The junction of Routes 34B and 34 is the site of a concentration of commercial and government buildings. Students in most of Lansing attend Lansing Central Schools, but some (including all village residents) go down the hill to Ithaca city schools. There is a large salt mine that extends under the lake from Lansing.
Once called “Dark Forest” by the Cayuga people who lived there, the town of Lansing (originally part of the military tract township called Milton) was established on April 17, 1817. It was named for John Lansing, who was a state controller responsible for land grants.
The first white settlers, Silas, Henry and Thomas Ludlow, arrived at the northern end of Cayuga Lake in 1791. They headed north up the lake on the ice until they reached Salmon Creek, which they traveled up until they encountered the falls. Here they built a sawmill and gristmill.
Also at about this time, several “Pennsylvania Dutch” families came to the southern part of Lansing and settled in that area.
The next year Andrew Myers of Maryland built a cabin at the mouth of the creek, and his son built another sawmill and gristmill. Many others began settling here over the next few years.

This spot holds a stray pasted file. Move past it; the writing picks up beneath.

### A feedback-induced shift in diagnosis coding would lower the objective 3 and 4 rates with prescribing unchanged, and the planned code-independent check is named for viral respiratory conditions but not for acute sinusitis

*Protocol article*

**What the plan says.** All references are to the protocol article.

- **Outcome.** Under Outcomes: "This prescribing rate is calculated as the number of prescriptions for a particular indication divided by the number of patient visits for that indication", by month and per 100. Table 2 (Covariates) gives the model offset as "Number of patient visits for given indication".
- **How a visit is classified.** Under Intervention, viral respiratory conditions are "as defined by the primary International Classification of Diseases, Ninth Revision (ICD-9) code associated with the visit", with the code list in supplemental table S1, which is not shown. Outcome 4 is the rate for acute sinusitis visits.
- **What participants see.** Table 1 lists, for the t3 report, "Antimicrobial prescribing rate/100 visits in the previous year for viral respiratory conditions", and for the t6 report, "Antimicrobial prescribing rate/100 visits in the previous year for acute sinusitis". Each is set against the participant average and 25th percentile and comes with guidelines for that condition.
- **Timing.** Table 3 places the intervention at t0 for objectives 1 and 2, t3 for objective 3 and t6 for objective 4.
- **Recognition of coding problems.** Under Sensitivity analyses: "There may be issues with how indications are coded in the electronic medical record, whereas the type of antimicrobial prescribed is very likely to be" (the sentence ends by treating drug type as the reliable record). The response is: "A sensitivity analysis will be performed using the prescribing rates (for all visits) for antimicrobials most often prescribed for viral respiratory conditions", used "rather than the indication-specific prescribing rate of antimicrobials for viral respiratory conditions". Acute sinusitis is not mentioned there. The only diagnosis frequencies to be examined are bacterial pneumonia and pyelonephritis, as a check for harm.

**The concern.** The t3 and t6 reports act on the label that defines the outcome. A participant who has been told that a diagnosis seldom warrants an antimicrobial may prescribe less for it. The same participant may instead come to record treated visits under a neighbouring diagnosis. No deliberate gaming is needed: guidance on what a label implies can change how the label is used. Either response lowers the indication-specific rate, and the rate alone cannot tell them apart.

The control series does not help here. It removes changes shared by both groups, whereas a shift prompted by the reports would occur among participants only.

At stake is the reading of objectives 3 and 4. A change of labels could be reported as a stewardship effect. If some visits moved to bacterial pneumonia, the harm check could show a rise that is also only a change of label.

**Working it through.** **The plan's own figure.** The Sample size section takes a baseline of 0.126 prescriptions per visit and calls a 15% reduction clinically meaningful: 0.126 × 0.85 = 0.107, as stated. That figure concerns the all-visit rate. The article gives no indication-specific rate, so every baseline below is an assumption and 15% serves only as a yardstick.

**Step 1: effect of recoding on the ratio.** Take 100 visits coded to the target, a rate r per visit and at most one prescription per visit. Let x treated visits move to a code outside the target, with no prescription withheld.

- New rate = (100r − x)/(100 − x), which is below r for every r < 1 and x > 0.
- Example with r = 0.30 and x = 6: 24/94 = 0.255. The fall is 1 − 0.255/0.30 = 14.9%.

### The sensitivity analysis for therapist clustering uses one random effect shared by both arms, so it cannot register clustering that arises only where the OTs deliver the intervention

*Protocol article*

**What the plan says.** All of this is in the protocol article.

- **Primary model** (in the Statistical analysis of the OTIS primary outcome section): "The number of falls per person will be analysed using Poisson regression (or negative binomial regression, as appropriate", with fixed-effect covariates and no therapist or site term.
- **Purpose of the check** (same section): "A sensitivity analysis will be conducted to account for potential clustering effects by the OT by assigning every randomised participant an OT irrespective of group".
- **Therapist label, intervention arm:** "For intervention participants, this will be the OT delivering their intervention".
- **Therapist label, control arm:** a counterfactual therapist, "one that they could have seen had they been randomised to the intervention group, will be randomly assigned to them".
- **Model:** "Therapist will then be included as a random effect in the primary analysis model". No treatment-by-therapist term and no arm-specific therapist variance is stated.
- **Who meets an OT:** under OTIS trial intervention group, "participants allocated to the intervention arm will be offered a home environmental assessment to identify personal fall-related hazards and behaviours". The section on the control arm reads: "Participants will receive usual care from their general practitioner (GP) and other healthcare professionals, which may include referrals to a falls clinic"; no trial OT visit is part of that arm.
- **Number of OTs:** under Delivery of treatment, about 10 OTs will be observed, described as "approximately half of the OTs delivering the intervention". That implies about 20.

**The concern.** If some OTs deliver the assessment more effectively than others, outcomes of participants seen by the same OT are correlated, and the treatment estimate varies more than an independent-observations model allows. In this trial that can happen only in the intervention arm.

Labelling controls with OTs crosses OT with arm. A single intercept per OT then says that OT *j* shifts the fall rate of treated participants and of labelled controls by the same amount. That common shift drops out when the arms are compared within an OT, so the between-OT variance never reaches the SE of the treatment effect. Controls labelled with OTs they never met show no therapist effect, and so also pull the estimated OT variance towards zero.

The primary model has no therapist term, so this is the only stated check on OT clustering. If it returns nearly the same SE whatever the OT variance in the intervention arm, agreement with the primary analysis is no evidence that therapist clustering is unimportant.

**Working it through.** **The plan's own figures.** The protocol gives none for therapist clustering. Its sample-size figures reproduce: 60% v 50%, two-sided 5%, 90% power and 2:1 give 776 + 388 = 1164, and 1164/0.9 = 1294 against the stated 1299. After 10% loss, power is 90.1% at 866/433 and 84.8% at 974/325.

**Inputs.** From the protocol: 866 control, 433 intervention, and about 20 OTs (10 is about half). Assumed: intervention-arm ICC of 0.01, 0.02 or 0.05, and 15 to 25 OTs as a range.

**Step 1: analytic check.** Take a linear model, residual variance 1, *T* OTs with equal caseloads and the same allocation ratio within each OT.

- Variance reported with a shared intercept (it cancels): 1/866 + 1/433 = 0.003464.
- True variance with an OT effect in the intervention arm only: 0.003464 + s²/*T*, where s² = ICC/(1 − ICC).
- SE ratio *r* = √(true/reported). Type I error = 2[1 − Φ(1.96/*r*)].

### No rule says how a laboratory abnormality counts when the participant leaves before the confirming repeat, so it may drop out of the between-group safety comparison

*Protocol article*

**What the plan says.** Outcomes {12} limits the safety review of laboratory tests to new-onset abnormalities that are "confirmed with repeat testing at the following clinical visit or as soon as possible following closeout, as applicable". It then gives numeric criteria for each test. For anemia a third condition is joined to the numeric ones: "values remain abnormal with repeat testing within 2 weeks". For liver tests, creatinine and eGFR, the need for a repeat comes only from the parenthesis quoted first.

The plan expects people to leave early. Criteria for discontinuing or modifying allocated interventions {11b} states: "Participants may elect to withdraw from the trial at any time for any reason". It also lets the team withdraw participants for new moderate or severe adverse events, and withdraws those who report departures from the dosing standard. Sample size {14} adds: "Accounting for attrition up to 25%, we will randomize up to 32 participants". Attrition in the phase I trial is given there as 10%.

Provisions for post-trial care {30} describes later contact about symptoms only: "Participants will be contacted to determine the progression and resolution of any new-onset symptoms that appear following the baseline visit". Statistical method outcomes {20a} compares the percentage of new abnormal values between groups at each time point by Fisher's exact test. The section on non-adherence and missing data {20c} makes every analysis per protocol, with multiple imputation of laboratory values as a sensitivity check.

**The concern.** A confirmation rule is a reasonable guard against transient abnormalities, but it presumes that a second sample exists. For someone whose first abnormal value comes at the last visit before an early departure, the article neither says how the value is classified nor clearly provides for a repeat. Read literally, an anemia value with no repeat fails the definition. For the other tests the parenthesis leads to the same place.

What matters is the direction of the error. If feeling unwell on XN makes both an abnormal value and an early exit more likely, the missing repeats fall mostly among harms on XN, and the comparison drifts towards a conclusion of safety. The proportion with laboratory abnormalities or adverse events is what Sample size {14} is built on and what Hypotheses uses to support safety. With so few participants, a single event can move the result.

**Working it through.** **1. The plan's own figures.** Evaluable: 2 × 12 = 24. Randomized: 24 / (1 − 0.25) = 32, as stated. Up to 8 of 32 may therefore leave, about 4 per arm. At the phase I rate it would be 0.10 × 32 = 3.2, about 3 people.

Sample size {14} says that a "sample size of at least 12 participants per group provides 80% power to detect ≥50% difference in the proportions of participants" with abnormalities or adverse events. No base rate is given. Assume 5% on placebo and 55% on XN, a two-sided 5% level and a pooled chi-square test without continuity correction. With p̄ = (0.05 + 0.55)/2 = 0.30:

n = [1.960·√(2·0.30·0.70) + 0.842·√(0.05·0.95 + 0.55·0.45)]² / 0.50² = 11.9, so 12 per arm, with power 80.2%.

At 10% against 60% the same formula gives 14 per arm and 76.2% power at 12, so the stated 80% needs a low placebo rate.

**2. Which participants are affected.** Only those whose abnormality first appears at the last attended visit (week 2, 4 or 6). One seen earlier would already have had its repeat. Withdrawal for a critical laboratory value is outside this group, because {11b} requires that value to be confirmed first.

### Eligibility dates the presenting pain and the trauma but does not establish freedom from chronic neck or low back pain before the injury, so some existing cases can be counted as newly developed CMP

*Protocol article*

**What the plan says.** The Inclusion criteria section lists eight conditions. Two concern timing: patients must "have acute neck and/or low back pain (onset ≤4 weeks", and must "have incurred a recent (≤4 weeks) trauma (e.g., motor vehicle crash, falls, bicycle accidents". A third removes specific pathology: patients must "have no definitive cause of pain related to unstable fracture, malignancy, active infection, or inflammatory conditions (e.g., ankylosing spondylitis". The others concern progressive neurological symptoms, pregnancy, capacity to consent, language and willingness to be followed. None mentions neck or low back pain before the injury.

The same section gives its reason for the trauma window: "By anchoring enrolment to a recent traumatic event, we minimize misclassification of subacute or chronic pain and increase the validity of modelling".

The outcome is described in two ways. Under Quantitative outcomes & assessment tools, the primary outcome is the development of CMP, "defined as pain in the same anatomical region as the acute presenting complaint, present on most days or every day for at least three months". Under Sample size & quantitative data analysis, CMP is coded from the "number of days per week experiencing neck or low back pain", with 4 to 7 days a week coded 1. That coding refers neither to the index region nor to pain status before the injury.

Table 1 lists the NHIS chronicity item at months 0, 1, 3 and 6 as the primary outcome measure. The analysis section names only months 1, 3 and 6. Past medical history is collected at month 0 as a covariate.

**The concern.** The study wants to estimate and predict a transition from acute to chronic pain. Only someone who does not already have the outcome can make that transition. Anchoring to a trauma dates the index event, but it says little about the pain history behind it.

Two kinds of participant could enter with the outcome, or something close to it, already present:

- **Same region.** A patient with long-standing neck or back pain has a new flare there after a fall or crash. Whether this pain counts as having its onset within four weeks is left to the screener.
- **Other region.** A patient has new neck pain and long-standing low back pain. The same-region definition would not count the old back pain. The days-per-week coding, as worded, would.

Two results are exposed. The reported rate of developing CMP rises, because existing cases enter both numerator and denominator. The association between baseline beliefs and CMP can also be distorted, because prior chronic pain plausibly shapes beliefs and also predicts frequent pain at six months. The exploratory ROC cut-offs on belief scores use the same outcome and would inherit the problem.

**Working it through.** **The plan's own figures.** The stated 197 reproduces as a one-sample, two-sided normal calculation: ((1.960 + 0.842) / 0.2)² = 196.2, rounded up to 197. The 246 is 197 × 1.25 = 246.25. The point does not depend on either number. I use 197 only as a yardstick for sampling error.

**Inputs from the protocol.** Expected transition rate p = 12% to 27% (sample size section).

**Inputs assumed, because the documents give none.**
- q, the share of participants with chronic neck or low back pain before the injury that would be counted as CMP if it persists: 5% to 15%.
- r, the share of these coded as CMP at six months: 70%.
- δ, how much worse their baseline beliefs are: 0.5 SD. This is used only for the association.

Nine churches were established beginning in 1796. Ludlowville would grow to be the largest village in the town. Lansingville (originally called Teetertown) consisted of several cabins and a tavern.
Alcohol distillation was a booming business in Lansing's early days; the town once had eight distilleries.
Other businesses also thrived. The Central Exchange Hotel was built between 1830 and 1836. The building still stands, now called the Rogues Harbor Inn. Abraham Lincoln's secretary of state William Seward once stayed at the inn, as did the county's most famous murderer, Edward Rulloff.
The railroad was another industry that was strong in Lansing's early days. Chartered in 1867, the Cayuga Lake Railroad, which later became part of the Lehigh Valley rail system, still runs trains along Cayuga Lake down into Pennsylvania.